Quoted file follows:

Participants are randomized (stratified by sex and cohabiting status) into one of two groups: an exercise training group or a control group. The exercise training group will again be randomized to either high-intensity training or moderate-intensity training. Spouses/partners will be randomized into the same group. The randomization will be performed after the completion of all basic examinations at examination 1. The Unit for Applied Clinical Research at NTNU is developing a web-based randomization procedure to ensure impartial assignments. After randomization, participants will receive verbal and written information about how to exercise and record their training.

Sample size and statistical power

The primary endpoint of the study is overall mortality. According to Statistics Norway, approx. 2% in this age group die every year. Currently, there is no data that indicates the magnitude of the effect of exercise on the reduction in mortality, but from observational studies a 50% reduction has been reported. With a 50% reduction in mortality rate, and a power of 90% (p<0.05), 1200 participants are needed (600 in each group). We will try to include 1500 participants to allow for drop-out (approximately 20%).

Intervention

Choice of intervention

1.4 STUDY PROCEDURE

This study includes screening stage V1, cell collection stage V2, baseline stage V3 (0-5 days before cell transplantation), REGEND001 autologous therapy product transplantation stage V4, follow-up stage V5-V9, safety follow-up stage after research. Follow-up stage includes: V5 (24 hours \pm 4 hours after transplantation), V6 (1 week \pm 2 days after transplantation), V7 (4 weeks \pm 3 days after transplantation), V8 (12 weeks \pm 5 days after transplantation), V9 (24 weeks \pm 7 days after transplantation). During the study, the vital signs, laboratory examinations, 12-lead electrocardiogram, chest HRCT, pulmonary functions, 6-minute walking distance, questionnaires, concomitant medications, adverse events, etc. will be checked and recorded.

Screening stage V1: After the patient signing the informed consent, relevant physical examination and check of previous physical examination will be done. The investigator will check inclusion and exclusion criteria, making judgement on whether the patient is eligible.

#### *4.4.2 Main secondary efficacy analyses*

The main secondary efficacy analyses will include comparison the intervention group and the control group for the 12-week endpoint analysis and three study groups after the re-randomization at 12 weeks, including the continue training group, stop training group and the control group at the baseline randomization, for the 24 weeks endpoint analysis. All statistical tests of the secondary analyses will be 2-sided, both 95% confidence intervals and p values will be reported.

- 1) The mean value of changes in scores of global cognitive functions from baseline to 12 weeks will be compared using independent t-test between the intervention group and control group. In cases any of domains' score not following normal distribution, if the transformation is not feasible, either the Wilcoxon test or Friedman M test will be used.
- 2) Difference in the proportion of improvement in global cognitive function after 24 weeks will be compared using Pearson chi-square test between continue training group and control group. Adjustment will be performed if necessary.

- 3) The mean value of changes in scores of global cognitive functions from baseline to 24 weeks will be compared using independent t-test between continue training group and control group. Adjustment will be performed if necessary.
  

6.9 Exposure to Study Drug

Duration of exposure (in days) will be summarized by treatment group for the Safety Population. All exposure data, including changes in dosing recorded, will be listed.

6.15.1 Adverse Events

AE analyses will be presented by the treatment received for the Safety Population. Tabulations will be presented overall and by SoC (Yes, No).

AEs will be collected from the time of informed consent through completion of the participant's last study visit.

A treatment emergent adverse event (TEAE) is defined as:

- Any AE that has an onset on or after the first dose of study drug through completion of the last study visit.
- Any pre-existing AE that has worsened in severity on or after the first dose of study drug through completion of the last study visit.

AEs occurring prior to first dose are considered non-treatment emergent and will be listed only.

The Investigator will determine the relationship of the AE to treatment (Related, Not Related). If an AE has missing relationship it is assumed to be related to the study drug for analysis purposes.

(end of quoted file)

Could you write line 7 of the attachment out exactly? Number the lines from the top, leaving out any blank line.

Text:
This study includes screening stage V1, cell collection stage V2, baseline stage V3 (0-5 days before cell transplantation), REGEND001 autologous therapy product transplantation stage V4, follow-up stage V5-V9, safety follow-up stage after research. Follow-up stage includes: V5 (24 hours \pm 4 hours after transplantation), V6 (1 week \pm 2 days after transplantation), V7 (4 weeks \pm 3 days after transplantation), V8 (12 weeks \pm 5 days after transplantation), V9 (24 weeks \pm 7 days after transplantation). During the study, the vital signs, laboratory examinations, 12-lead electrocardiogram, chest HRCT, pulmonary functions, 6-minute walking distance, questionnaires, concomitant medications, adverse events, etc. will be checked and recorded.